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Increasing cases of measles in Pakistan… who is responsible?

Measles is a highly contagious and serious disease caused by virus in the paramyxovirus family,which is characterized by fever,runny nose,cough,red eyes and spreading rash.

The bacteria normally grows in cells that lie the back of throat and lungs and complications from it can occur in almost every organ system.

It is mentioned in journal of infectious diseases volume 189 that:

“Pneumonia, croup and encephalitis are common causes of death due to measles. Measles remain a common cause of blindness in developing countries .Croup and otitis media are more common in those less than 2 years old and encephalitis in older children and adults.”

Licensed vaccine to prevent measles became available in 1963.

It was between 1985-1988,researchers found that many measles cases had occurred in children who had been vaccinated with measles vaccine.

This was particularly noticed in children who received only one dose. This led to recommendation of second dose for children between 5 and 19 years of age.

The booster dose significantly increased the protection and children who did not develop immunity at first dose develop it with second dose.

Burden of measles is increasing continuously in Pakistan.

According to a W.H.O report,

“Cases of measles reported in Pakistan in 2015 were 386,in 2016 were 2703 and in 2017 were 9175.”

According to a news report published in an English daily on May 29, 2018:

“Punjab is at potential risk of measles outbreak.31 children died in province of Punjab due to measles.Most cases were reported from Lahore followed by Rawalpindi and Gujranwala.”

According to EPI performance indicator, a total of 5178 suspected and 258 confirmed cases have been reported in Pakistan.Moreover EPI director confirmed that number of deaths reported during first five months of 2018 due to measles were double compared to that of last year.

According to research article published in Journal of Pakistan Medical Association: “In Islamabad, out of 550 reported cases of measles 305 were from urban areas and more than 50% were vaccinated.This is further supported by study conducted in Lasbella,Karachi which showed the rate of vaccination failure to be 50%.another study conducted in Karachi showed the coverage of measles to be 90% but measles antibodies were found only in 55% of children.”

This puts a big question mark on our vaccination program.

Is it only our vaccination program which is not effective or are there some other factors which are also contributing to the spread of this disease?

Pakistan is among the five nations where almost a million children did not receive their first dose of measles vaccination.So it remains a leading cause of death among children.

But the question is why they do not get vaccinated?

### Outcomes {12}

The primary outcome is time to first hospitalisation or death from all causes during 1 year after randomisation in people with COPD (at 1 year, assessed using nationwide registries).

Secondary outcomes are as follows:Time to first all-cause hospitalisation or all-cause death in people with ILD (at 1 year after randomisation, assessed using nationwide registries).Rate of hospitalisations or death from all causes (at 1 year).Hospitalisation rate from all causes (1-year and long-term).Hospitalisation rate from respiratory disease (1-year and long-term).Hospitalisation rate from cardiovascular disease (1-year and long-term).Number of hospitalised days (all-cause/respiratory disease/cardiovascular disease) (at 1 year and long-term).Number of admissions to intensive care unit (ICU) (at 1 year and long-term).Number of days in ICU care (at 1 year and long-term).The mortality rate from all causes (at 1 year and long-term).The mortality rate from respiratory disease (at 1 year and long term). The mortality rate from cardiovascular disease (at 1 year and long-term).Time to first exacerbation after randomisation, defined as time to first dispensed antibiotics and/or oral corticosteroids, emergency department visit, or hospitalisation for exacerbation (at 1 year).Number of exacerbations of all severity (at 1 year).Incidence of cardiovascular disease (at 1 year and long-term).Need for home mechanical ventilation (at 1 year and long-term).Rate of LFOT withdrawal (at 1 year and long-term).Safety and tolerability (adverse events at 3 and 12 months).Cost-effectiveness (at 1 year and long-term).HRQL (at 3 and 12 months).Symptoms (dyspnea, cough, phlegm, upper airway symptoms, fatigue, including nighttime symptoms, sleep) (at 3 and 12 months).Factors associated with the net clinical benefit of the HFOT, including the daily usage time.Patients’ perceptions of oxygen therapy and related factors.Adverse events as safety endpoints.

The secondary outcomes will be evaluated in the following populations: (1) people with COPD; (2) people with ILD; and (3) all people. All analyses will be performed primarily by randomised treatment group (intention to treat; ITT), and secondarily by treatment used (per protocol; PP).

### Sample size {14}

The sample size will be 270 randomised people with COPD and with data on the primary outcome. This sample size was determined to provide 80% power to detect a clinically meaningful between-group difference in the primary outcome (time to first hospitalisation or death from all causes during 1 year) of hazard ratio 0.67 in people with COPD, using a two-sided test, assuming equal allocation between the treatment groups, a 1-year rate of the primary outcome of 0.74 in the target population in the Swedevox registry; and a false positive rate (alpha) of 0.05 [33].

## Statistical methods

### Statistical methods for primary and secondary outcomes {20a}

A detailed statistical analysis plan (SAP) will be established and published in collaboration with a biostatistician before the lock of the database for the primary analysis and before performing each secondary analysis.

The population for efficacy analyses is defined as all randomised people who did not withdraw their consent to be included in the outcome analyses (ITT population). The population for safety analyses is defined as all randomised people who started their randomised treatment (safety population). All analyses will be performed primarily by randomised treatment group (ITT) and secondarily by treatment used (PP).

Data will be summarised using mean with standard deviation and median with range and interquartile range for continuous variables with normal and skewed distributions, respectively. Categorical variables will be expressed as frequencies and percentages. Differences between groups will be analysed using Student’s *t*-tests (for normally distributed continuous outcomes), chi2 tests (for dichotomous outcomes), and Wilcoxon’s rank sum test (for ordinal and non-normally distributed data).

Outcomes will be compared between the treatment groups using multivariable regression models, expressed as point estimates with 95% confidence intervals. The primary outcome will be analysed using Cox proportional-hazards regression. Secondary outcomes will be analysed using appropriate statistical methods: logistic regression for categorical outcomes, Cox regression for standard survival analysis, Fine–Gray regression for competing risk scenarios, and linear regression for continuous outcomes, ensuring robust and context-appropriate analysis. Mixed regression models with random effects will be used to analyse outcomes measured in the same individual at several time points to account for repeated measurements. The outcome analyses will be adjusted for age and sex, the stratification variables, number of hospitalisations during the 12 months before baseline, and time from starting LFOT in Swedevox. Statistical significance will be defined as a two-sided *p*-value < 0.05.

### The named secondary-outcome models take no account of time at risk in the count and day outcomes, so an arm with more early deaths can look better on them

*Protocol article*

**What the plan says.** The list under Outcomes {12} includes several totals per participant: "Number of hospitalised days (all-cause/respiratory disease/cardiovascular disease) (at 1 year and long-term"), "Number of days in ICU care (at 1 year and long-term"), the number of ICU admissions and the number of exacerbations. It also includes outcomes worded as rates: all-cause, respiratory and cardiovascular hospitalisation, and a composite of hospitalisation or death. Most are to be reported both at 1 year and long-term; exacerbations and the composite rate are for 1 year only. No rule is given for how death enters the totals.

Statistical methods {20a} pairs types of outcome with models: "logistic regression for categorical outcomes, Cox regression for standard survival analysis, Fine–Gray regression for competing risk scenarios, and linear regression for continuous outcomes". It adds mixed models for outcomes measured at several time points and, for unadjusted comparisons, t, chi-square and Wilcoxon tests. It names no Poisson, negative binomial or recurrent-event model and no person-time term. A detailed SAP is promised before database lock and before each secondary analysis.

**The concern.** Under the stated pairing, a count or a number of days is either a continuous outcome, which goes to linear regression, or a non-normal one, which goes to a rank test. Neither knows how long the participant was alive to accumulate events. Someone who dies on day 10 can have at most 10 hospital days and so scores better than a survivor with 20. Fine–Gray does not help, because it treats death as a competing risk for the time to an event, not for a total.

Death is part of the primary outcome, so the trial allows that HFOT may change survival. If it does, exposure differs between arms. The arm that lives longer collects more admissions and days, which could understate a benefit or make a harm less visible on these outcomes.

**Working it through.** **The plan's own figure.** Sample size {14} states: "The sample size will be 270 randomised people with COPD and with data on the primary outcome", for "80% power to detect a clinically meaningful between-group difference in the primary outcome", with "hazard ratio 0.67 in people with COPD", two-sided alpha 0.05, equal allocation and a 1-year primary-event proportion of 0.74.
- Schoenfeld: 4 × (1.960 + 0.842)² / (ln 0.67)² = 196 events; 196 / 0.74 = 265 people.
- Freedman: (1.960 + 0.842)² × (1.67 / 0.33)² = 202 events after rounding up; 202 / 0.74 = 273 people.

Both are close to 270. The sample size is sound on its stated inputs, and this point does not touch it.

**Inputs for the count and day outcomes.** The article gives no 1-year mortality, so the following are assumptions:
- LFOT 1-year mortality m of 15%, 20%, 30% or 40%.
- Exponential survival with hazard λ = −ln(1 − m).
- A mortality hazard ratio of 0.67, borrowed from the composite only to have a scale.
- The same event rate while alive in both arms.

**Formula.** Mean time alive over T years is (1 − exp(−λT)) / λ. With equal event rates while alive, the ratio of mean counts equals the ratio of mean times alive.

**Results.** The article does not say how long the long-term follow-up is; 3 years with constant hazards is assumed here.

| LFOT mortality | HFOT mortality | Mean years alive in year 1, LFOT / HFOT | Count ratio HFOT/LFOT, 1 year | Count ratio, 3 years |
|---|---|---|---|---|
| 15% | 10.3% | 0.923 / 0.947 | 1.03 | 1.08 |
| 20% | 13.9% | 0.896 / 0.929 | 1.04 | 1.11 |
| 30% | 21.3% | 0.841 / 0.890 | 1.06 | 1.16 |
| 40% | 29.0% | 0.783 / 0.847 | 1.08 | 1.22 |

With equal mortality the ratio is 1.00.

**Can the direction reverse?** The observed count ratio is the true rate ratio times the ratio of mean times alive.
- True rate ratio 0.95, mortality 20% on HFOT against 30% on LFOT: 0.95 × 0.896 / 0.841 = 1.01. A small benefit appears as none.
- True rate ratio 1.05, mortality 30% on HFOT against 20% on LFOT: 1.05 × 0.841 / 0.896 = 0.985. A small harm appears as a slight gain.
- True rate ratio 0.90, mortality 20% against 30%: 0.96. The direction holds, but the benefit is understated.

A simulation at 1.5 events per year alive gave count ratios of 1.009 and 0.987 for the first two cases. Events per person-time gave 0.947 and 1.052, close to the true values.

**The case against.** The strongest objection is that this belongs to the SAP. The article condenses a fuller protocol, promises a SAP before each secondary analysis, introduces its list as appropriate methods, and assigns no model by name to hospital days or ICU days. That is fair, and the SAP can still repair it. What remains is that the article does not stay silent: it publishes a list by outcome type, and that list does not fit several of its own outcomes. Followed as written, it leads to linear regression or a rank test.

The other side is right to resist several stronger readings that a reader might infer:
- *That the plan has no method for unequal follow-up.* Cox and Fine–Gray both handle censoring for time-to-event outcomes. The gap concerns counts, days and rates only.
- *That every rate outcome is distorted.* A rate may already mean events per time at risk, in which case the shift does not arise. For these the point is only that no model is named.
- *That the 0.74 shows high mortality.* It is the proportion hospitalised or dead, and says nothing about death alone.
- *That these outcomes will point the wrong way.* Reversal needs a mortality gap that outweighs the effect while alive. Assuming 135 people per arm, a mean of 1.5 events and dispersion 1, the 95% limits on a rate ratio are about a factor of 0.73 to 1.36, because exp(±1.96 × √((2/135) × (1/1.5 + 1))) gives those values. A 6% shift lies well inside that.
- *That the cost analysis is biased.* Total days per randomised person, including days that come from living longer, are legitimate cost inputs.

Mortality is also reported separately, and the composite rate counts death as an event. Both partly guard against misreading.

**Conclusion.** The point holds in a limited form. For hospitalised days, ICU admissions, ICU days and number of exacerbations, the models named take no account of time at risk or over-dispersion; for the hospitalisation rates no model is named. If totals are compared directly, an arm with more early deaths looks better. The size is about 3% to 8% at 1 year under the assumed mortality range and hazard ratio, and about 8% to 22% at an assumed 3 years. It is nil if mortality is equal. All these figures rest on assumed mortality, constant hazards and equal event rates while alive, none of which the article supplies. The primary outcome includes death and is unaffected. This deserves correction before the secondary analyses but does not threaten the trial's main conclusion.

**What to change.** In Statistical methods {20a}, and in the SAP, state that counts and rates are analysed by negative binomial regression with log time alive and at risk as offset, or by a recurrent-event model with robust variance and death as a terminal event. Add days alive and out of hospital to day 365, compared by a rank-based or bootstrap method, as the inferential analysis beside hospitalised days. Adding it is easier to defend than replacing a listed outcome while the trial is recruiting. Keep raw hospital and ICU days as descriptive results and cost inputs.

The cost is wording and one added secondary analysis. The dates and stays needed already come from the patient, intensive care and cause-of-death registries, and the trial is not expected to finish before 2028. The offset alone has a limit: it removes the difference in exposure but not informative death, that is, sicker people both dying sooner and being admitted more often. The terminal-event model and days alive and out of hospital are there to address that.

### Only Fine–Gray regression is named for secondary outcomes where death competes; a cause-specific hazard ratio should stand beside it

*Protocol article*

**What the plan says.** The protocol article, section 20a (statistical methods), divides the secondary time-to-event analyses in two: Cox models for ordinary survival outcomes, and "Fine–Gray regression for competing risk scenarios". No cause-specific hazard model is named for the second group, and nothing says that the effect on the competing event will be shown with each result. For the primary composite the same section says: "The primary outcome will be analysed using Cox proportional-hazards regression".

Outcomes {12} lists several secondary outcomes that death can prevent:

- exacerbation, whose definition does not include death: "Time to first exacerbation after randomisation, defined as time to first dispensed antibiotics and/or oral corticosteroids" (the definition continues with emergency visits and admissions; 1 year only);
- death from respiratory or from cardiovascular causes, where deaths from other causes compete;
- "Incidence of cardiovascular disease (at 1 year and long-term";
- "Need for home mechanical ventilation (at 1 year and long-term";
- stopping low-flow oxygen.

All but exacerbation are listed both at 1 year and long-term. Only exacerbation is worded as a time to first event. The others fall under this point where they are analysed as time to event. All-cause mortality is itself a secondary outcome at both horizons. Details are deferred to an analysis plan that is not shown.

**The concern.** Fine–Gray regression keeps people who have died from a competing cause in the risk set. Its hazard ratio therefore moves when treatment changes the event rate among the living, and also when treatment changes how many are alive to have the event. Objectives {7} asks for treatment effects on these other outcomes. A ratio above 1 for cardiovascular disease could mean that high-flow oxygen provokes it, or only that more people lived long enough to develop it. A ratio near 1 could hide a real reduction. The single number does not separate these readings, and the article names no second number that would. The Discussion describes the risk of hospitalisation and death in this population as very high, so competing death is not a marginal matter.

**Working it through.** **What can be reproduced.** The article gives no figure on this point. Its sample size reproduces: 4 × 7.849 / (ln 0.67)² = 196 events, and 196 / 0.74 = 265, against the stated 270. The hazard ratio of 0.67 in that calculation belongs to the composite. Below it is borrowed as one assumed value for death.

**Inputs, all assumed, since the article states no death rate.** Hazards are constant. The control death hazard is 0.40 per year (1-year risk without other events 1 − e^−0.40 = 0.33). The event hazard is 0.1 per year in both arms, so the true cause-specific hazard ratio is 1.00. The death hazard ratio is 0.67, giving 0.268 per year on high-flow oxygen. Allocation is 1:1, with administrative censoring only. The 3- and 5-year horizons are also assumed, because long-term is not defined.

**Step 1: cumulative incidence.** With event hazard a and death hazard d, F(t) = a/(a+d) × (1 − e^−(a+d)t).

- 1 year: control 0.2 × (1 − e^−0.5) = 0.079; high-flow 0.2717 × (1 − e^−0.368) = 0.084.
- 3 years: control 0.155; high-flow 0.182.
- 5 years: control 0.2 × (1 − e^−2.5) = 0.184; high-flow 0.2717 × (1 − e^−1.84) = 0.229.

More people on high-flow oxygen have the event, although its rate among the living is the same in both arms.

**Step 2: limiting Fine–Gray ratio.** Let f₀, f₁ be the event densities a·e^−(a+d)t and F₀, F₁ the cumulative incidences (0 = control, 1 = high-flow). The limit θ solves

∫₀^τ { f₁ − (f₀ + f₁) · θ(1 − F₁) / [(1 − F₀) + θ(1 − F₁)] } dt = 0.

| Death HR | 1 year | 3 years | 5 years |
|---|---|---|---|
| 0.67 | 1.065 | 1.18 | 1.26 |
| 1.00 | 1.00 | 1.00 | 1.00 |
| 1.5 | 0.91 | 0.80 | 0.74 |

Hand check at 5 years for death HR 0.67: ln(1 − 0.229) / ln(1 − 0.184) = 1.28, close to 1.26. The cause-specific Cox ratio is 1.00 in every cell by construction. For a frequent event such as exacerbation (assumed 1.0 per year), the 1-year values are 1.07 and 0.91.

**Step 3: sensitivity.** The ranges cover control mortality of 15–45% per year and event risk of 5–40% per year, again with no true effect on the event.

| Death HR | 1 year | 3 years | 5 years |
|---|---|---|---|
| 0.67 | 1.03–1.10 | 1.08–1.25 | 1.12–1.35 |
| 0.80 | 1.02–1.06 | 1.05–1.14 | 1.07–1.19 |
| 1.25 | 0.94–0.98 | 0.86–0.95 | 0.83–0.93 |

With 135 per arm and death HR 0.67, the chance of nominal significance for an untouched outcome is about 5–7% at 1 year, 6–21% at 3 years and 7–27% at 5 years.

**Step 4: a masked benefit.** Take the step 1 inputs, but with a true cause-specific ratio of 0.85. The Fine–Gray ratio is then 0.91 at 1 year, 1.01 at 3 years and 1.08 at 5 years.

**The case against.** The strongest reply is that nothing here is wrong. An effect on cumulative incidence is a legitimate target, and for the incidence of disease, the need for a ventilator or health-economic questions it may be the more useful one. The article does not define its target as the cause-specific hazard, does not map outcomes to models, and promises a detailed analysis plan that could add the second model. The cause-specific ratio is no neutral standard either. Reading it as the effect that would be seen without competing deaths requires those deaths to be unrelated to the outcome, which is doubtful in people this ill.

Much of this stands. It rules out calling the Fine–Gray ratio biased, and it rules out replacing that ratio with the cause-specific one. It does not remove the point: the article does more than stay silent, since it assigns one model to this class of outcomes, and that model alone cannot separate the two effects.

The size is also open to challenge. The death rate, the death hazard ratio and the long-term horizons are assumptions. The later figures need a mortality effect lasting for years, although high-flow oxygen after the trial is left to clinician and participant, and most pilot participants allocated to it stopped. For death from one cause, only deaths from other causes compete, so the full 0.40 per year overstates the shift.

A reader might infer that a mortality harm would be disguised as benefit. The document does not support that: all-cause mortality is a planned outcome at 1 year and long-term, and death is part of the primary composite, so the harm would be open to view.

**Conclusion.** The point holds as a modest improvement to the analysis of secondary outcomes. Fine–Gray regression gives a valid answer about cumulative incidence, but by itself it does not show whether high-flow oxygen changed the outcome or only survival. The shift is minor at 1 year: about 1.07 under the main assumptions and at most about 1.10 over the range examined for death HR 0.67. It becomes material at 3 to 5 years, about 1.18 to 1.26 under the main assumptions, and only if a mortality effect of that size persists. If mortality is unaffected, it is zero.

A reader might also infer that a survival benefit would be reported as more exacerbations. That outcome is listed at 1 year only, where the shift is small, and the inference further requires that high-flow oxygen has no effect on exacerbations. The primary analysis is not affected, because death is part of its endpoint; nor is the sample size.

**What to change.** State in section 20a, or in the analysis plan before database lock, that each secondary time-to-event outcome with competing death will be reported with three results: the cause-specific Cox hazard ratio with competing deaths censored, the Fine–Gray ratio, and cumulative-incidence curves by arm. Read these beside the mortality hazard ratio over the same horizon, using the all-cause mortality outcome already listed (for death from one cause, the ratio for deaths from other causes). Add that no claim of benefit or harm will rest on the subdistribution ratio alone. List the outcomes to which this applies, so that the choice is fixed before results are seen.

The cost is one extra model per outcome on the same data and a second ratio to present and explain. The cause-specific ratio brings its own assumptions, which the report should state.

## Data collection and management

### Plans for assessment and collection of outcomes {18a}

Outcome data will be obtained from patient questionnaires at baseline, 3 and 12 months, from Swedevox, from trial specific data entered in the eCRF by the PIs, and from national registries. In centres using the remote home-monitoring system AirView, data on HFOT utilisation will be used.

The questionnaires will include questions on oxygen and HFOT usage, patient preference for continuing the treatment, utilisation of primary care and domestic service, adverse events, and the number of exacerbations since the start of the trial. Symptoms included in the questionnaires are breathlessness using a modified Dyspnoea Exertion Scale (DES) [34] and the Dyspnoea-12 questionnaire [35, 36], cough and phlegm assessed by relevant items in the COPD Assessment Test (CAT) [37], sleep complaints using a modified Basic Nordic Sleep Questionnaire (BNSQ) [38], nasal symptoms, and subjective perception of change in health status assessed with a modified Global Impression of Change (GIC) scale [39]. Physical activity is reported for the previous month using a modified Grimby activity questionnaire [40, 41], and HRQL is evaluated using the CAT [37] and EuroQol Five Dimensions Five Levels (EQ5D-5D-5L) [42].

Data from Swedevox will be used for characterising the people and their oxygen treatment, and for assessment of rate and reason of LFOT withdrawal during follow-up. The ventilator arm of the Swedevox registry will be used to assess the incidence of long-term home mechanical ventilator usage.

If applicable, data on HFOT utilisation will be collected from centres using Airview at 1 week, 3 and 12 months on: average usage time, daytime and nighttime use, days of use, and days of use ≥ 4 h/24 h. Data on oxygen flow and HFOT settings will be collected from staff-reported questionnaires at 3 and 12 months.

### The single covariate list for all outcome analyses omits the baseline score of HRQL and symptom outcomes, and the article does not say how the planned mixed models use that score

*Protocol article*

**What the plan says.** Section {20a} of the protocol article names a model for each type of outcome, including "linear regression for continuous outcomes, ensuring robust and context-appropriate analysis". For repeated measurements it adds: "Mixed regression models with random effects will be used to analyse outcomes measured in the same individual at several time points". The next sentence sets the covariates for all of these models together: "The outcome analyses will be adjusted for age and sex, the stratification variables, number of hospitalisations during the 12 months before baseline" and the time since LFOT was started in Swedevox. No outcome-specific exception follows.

Is it only the government and our health system who is responsible or are we also equally contributing to it? There may be number of answers to this question.It may be due to corruption in health system, poor health infrastructure,lower immunization coverage,lesser awareness among population, socio –economic status,distance to the facility,some people who are not taking the booster dose because they might think that just one dose is enough but actually its not.

Another most important reason for increasing incidence of measles is malnutrition.Vitamin A deficiency is one of the leading causes of measles.

According to an article published in HOAJ:

“Negligence among parents is one of the main reason of lower vaccination coverage among children. This may be due to many reasons but the most worrisome situation arose when parents from some religious communities in Sindh refuse to vaccinate their children stating that it is not a disease and is a test of faith as some religious goddess has entered the children and will abstain after sometime”

In May 2015,Journal of Medicine published a report stating that measles infection can leave apopulation at increased risk for mortality from other diseases for 2-3 years.

All this indicates that the government should take serious steps to strengthen our routine immunization programs.

Awareness should be raised among population by arranging seminars and through different awareness campaigns. Serious steps should be taken against corruption in health system.

Special units should be formed in different hospitals with proper facilities to prevent the spread while vaccination process should be carefully carried out to eradicate the disease

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Disclaimer: The views expressed in this article are solely of the author and do not represent ARY policies or opinion.